Protests used as marketing by hypocrite universities

The video starts with the words “some may find the following disturbing”. A rapid-fire montage of visceral rebellion follows. A black-clad anarchist punches neo-Nazi Richard Spencer in the face. Protesters clobber riot police shields. Palestinians fling rocks, and demonstrators flood Australian cities.

Juxtaposed with this are images of corporate power, poverty, famine and environmental devastation. The crescendo is reached as suited men enter limousines to the words “big bucks in the business of blood”. A shot of concrete covered in blood and bullet shells follows. 

No, this is not a Rage Against the Machine film clip. It is a promotional video for Monash University.

The video made quite a splash when it was released. Federal education minister Simon Birmingham called for it to be pulled from circulation. Conservative alumni bemoaned their alma mater’s turn to extremism. And the expected commentators went ape, with the Institute of Public Affairs asking, “Is it Monash or ‘Marxist’ University?”

Yet rather than bucking the trend, Monash’s edgy pastiche reflects a growing trend in the public relations of Australian universities. Take Melbourne University, which recently commissioned a series of murals by radical artist Sam Wallman. The murals show militant struggles dating back to the strikes for the eight-hour day in 1856, and celebrate Communist icons Zelda D’Aprano and Guido Barrachi.

La Trobe University went one step further last year, hosting public forums with the “La Trobe three” – former students who were locked in Pentridge Prison (at the behest of the university) for campaigning against the Vietnam War. 

Sydney University this year celebrated the 1978 riot that kicked off the annual Mardi Gras celebration. Its “Unlearn” branding urges students to “challenge the established, demolish social norms and build new ones in their place”.

What should be made of these celebrations of rebellion? To some, they are unsurprising. In the conservative imagination, universities (or at least their arts departments) are assumed to be hothouses of radical indoctrination, crucibles of dissent corrupting the youth.

The reality is quite different. Across Australian universities, left wing students and other dissenting campus voices are routinely targeted by draconian administrations. 

Take the University of Wollongong. Last year, socialist students won the student union elections in a landslide. In response, the university immediately overturned the result and sacked the student president, replacing her with a conservative who had gained only 6 percent of the vote. The basis for this decision? That the president-elect had made a political speech in a lecture theatre.

Or take Sydney University, where a student was fined and issued with a severe reprimand on their academic record due to allegations that they had thrown a miniature Israeli flag in the bin. No proof was ever presented that this took place, and in a hearing the accusers confessed to lying about having witnessed it. Nonetheless, the fine and the reprimand were upheld, and the student attributed with “moral delinquency” by a board appointed by the university.

In a similar vein is the case of Roz Ward, who was suspended by La Trobe University in 2016 for criticising the Australian flag on her personal Facebook account.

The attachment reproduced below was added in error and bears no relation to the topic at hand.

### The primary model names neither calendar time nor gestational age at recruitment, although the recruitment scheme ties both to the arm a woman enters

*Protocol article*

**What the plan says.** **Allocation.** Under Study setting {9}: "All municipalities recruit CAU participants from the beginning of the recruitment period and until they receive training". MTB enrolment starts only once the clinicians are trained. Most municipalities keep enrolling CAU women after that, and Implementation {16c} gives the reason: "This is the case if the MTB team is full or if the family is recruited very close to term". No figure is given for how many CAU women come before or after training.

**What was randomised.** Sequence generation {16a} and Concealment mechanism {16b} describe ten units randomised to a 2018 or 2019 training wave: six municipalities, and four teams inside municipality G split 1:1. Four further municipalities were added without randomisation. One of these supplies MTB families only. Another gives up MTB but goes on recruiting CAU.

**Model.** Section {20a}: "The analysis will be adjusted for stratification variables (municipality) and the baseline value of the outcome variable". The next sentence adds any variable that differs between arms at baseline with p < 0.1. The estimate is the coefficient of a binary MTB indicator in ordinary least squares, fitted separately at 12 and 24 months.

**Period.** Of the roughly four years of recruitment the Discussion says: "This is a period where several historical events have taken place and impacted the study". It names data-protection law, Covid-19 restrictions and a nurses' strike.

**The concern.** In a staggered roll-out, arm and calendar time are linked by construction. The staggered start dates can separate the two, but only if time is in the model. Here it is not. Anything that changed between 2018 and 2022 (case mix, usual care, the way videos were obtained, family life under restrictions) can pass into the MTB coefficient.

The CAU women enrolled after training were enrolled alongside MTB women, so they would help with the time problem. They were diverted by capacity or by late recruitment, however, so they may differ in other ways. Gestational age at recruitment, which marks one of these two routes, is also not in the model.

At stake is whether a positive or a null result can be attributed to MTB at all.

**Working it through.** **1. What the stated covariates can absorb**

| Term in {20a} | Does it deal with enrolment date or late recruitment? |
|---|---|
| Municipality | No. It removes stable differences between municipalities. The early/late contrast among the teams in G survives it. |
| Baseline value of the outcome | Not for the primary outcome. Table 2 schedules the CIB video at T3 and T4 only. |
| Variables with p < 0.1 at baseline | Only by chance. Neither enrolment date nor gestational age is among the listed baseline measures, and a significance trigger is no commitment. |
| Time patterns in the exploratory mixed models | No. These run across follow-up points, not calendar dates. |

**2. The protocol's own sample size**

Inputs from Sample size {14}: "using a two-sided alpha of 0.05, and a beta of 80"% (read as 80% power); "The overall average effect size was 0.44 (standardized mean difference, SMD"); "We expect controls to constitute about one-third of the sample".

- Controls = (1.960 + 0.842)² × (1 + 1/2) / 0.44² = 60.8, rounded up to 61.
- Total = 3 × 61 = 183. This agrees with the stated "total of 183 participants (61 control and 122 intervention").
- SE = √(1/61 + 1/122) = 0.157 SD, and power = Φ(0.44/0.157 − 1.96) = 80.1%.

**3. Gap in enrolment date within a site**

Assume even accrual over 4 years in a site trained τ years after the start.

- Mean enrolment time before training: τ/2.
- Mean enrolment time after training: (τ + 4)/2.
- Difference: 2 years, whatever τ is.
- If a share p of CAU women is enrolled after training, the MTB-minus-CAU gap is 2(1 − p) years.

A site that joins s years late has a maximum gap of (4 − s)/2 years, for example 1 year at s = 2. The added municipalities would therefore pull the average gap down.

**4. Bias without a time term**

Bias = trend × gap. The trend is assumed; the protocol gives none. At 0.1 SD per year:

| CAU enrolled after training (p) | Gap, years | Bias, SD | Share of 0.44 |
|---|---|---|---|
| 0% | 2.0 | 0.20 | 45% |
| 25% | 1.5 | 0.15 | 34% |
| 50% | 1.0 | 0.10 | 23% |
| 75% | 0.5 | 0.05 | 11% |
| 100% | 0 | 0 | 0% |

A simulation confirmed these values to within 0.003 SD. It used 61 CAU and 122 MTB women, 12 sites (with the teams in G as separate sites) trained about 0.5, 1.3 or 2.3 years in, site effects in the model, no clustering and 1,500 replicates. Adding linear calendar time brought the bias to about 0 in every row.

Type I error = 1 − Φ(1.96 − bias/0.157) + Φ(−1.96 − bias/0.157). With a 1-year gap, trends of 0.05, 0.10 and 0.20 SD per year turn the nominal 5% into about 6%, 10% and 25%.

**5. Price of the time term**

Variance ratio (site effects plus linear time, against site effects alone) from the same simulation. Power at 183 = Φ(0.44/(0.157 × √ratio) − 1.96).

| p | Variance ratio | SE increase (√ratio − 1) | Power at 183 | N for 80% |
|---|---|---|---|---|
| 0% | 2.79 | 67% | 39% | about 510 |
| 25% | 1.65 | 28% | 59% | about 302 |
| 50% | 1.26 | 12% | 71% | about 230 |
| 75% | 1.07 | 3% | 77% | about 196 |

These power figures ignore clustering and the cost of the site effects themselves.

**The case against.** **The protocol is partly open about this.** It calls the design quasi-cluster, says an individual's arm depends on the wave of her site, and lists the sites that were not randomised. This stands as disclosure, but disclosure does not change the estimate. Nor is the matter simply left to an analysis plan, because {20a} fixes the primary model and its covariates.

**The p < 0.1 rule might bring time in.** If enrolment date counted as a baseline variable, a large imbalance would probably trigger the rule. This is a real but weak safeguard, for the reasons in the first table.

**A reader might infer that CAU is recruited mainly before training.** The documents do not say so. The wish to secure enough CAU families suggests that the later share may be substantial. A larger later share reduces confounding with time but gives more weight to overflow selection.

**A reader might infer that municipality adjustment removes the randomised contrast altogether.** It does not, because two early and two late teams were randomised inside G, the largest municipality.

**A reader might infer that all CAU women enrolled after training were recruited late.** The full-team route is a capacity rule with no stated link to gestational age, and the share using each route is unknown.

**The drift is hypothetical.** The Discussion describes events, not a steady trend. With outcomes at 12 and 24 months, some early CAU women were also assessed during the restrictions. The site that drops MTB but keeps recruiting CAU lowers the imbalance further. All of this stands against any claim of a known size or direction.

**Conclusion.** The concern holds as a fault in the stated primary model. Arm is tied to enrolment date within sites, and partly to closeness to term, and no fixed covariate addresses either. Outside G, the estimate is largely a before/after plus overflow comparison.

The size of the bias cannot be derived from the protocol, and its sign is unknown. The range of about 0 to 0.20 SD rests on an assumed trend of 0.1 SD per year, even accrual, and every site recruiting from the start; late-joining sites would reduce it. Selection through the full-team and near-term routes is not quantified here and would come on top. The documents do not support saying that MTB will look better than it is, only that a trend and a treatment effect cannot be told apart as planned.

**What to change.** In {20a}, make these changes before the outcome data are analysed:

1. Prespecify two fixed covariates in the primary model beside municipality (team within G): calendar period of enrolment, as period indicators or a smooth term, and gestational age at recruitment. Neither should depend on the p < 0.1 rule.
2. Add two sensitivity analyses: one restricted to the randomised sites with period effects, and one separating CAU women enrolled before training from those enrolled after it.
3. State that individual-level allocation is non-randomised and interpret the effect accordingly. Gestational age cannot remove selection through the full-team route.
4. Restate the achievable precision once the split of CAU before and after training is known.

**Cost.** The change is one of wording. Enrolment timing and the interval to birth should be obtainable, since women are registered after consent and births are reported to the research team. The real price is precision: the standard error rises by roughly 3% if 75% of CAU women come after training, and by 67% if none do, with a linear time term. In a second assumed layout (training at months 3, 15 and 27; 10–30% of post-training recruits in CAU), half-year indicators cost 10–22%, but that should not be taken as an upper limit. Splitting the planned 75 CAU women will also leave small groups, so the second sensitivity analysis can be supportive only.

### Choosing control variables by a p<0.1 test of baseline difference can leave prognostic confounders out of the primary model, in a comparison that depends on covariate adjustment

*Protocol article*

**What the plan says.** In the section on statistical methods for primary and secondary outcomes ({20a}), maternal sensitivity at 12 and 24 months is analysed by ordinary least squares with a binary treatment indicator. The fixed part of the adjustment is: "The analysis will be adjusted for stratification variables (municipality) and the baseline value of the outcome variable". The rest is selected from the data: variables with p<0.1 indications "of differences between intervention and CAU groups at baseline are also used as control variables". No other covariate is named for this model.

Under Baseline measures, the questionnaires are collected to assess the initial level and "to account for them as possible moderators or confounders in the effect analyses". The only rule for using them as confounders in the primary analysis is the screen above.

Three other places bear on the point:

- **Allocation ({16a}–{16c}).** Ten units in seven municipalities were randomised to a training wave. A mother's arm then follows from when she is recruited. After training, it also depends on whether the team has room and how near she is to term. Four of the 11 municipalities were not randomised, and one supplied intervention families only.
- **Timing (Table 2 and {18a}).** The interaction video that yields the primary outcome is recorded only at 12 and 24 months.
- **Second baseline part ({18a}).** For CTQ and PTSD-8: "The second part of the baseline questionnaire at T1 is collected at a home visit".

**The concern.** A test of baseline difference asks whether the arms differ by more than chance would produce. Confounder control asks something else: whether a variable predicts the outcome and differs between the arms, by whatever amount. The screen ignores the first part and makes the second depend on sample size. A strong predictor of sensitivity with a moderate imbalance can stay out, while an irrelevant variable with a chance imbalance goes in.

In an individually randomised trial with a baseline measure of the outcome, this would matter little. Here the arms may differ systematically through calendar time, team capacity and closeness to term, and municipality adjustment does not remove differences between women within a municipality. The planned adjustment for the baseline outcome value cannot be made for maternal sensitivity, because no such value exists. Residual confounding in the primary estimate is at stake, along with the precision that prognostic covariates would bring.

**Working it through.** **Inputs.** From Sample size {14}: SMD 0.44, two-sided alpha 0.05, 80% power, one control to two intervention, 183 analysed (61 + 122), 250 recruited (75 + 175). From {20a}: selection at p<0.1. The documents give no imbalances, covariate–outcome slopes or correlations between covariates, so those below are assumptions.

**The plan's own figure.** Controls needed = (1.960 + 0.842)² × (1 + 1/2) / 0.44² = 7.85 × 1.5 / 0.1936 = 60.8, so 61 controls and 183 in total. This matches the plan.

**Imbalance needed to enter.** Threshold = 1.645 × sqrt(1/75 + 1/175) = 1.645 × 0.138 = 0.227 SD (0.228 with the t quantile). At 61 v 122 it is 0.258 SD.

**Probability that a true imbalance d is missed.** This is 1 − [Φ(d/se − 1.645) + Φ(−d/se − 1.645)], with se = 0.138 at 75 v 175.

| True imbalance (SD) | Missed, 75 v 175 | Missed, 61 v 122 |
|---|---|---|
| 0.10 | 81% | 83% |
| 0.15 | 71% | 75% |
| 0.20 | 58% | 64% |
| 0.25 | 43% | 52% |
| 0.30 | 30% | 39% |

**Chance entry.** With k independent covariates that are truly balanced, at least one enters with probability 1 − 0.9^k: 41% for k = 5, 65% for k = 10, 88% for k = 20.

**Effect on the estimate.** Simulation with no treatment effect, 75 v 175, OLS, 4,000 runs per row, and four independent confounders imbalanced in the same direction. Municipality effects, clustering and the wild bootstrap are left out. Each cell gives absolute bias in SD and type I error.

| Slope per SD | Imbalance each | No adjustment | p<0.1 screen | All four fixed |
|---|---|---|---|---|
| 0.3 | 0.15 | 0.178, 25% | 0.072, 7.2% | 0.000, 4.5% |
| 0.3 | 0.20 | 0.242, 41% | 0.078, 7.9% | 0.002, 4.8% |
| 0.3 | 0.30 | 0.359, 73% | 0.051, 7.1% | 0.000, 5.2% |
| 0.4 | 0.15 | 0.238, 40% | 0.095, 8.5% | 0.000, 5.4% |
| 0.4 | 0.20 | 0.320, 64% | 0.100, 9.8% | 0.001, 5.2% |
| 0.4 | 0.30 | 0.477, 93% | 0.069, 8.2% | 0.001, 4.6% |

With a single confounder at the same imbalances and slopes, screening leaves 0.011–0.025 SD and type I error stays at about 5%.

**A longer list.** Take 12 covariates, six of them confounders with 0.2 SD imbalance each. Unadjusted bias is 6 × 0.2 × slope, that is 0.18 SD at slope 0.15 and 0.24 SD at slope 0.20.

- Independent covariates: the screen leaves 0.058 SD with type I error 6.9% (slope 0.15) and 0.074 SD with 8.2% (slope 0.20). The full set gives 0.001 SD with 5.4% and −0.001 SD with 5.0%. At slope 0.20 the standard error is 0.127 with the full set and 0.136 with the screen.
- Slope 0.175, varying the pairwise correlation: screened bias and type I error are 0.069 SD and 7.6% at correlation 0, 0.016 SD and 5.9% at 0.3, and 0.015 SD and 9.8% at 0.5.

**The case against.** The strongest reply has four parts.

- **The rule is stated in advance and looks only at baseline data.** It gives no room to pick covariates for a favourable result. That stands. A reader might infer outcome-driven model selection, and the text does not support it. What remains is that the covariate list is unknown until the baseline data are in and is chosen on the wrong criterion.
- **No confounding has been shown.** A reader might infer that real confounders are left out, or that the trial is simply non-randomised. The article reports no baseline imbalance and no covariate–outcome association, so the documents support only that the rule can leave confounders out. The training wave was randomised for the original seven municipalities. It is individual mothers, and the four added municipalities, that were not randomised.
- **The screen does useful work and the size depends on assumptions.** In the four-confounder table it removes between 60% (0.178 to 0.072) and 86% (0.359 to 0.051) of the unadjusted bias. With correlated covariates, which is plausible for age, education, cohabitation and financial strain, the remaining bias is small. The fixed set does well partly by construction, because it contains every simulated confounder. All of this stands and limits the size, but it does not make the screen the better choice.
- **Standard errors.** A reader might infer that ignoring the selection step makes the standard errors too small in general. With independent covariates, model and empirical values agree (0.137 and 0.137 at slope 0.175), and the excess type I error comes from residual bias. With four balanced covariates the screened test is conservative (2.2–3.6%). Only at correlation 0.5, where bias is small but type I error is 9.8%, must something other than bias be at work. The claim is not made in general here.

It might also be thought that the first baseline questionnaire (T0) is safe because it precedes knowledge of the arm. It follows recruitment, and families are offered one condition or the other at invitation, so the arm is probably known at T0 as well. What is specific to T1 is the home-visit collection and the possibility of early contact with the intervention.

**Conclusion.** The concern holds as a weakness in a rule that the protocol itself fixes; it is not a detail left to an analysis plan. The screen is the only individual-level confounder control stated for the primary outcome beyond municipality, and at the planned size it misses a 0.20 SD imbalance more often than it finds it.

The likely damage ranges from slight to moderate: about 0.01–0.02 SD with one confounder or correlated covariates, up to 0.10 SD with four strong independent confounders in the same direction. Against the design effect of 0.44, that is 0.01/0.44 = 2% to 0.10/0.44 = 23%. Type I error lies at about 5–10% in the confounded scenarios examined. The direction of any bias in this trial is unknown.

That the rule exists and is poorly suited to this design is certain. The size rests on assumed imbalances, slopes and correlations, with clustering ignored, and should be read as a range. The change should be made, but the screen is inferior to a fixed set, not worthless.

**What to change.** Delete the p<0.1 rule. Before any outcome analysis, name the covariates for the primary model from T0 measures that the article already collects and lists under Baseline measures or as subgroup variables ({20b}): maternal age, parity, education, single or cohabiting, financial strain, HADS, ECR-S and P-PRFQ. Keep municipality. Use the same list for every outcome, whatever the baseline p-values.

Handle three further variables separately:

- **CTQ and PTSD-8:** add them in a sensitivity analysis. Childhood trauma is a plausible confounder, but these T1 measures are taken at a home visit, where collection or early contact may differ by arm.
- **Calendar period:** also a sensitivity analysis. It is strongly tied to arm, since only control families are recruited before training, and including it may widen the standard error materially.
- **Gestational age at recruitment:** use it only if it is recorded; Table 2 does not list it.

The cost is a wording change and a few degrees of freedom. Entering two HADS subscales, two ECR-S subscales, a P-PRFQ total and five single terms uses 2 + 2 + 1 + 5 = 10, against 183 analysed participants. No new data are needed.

Ward’s case reflected another worrying trend on campuses: the erosion of academic freedom and the union-bashing agenda of university managements.

Melbourne University is at the forefront of these attacks. While the administration pays tribute to striking stonemasons on its sandstone walls, it has no compunction about driving down staff conditions, including mass sackings, wage rises that barely keep up with inflation, increasing casualisation and dividing academic and professional workers. It is also proposing to remove intellectual freedom as a fundamental principle from its staff agreement.

Then there is the case of Murdoch University in Western Australia, which last year took the unprecedented move of unilaterally terminating its staff agreement.

Linking the crackdown on dissent with attacks on staff working conditions is the profound corporatisation of modern universities. Universities are important institutions of ruling class power in Australian capitalism. In the 19th and early 20th centuries, they functioned almost exclusively as training grounds for the born-to-rule. 

Today, universities are massive corporations, churning through tens of thousands of students, charging exorbitant fees and in some cases making tens of millions of dollars in annual profit. They operate with the same ruthless pragmatism as any other giant corporation.

Yet they sell a commodity more highly valued than most: education. Hundreds of thousands of students who do not come from the ranks of the wealthy attend university in the hope of improving their own lives and often of making a positive difference to society.  

University administrators recognise in this an opportunity to make a buck. Hence the appropriation of the legacy of campus protest and resistance to promote their products and institutions. That universities do this while simultaneously repressing actual dissent is rank hypocrisy. 

Perhaps most abhorrent is the appropriation of anti-war movements. This is occurring at a time when Australian universities are aggressively pursuing joint research and investment projects with some of the largest weapons manufacturers on the planet.

Such duplicity is typical of the powerful, whose privilege depends on presenting ruthless profit-making as a social service. We need to expose their lies, but also understand the truths they manipulate. Student rebellion and protest have been vital to changing the world for the better. Their legacy lives on in the activists challenging corporate power today, not in the transparent cooption by university administrations.